Got Nobel? Milk-Guzzling Countries Win More of the Esteemed Prizes01/15/13
TUESDAY, Jan. 15 (HealthDay News) -- Nations whose people
consume the most milk and dairy products have a lot of Nobel Prize
winners, research shows.
For the study, investigators analyzed 2007 data on milk
consumption in 22 countries and found that Sweden had the highest
consumption of milk/dairy products (750 pounds per person per year)
and also had highest rate of Nobel Prize winners at 33 per 10
Switzerland was also near the top in milk/dairy product
consumption (661 pounds per person per year) and had 32 Nobel Prize
winners per 10 million people, according to the authors of the
letter published in the current issue of the journal
China had the lowest milk/dairy product consumption of the
countries included in the study (55 pounds per person per year) and
the lowest rate of Nobel Prize winners, the authors pointed out in
a journal news release.
The data also seemed to suggest that once a nation's milk/dairy
product consumption reaches about 772 pounds per person per year,
its rate of Nobel Prize winners no longer continues to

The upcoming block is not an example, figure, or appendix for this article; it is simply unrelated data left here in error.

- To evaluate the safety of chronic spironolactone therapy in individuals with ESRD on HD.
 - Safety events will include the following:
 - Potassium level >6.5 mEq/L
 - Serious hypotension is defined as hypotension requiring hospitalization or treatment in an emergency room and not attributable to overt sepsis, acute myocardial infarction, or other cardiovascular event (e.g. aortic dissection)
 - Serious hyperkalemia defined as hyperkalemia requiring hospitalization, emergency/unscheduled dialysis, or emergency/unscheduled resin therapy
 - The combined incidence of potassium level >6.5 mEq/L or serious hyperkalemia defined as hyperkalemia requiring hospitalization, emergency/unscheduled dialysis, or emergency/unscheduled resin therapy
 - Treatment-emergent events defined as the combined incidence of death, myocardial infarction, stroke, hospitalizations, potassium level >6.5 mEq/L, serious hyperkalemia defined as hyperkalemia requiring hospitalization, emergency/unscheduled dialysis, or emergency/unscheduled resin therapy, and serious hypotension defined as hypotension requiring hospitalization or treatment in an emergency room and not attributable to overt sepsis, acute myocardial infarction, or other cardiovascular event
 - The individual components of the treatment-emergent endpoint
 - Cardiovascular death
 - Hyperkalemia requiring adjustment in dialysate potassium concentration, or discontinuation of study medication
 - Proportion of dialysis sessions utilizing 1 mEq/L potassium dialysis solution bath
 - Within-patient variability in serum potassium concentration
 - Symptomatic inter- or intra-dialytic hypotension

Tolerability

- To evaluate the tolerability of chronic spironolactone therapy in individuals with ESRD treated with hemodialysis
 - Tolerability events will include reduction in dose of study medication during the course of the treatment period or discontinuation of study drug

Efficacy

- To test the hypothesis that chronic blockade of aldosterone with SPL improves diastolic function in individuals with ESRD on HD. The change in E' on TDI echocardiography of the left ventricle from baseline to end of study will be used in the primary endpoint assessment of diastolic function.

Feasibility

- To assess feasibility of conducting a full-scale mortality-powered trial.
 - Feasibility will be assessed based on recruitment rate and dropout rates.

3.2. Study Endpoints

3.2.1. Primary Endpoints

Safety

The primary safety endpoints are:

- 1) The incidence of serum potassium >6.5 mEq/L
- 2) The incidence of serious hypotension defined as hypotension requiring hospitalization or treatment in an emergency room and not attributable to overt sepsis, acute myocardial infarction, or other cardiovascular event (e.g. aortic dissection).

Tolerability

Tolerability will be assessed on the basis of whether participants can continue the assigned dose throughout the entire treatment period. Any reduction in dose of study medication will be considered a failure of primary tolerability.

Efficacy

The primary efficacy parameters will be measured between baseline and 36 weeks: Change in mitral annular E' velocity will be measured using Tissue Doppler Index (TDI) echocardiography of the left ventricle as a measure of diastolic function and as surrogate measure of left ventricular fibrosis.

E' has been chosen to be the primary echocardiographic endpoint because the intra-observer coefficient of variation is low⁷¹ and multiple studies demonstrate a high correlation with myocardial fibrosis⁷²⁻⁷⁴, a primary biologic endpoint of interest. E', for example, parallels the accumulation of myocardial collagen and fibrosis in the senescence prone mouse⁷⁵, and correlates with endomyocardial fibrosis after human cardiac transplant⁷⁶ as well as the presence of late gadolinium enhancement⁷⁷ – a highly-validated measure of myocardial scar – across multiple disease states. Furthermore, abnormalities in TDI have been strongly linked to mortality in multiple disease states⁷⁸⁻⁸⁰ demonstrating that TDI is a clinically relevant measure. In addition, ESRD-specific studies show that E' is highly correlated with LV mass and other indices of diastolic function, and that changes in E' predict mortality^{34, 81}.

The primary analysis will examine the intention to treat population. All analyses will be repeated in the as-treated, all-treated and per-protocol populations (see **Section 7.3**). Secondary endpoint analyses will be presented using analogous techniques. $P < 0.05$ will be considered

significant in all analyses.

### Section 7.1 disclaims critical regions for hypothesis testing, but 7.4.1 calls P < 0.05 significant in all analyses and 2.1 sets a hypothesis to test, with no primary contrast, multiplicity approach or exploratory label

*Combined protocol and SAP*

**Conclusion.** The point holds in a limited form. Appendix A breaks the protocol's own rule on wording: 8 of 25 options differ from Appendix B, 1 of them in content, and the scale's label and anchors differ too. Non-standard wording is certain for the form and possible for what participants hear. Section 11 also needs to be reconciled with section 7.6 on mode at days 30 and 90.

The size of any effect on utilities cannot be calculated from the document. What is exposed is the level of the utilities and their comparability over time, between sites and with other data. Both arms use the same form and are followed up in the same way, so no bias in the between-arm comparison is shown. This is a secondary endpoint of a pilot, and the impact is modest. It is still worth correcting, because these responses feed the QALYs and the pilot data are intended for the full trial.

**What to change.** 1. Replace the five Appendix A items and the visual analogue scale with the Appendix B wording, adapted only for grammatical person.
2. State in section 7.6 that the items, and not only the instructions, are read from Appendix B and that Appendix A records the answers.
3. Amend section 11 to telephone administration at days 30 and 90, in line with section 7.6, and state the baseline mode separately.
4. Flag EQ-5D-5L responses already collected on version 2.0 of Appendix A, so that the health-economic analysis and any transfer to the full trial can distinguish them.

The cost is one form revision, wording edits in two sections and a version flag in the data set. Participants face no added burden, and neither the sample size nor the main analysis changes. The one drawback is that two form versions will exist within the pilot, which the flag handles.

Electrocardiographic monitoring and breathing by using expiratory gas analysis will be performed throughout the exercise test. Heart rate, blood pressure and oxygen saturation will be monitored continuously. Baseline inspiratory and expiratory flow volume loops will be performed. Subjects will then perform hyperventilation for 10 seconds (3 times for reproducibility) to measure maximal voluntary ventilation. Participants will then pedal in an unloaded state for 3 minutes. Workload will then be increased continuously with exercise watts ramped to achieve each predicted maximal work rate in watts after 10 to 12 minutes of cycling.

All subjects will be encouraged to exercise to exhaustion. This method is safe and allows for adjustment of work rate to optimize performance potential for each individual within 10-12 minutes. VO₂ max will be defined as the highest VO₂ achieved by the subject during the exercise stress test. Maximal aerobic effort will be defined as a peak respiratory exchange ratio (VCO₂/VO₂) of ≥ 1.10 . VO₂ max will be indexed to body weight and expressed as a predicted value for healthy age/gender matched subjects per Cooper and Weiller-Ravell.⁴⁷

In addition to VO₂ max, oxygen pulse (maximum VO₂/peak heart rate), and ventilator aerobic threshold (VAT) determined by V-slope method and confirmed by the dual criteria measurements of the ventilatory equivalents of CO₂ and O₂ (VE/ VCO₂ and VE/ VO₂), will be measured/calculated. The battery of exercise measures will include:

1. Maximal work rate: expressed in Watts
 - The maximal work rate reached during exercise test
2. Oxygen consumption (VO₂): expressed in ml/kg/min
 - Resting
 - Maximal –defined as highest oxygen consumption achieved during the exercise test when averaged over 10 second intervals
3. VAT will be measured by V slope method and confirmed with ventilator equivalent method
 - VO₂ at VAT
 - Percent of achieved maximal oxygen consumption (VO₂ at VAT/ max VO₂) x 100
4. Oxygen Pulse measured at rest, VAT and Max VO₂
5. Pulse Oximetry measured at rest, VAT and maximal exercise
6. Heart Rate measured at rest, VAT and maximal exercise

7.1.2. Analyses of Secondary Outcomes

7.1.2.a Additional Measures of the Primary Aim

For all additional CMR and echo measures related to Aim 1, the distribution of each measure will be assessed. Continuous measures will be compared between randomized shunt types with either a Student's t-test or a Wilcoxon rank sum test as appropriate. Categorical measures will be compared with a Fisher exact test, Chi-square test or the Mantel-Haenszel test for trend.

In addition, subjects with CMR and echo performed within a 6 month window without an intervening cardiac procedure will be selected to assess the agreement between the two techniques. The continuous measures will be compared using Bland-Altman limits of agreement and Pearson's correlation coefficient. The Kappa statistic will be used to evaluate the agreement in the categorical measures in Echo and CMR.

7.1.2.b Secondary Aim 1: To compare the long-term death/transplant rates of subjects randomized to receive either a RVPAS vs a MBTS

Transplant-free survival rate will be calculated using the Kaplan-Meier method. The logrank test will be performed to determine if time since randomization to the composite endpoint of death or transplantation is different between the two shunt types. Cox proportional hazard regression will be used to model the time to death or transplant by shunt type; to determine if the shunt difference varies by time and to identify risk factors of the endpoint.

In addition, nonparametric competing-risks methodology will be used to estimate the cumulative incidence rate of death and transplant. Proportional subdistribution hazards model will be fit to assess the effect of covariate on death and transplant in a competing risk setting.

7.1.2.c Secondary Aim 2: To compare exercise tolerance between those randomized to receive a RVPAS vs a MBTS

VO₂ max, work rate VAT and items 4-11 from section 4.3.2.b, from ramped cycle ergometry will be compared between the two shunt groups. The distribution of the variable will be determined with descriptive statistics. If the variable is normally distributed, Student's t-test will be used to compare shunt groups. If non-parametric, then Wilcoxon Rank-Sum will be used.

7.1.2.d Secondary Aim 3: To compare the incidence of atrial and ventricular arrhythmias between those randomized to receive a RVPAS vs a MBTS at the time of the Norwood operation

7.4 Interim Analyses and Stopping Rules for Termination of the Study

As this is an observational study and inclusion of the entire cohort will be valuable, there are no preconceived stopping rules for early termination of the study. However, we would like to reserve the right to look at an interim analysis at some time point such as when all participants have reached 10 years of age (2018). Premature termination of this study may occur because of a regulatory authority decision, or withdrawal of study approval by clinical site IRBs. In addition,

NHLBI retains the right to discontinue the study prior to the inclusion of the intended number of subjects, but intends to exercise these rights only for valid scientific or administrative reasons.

But while the investigators found an association between a
nation's milk and dairy consumption and its number of Nobel
laureates, it did not prove a cause-and-effect relationship.
Higher levels of milk consumption may be a reflection of a
strong educational system in a country, the authors suggested. But
they added that milk is rich in vitamin D, which research suggests
may boost brain power.
The letter authors decided to examine the link between milk
consumption and Nobel Prize winners after research published last
year in the
New England Journal of Medicinereported a strong association
between a nation's chocolate consumption and number of Nobel Prize
The authors of that study suggested that the flavonoid content
of chocolate may increase brain power.
"So to improve your chances of winning Nobel Prizes you should not only eat more chocolate but perhaps drink milk, too: or strive for synergy with hot chocolate," concluded Dr. Sarah Linthwaite, of the department of neurology at Gloucester Royal Hospital in the United Kingdom, and colleagues.
The U.S. Agricultural Research Service offers an overview of
nutrition and brain function.
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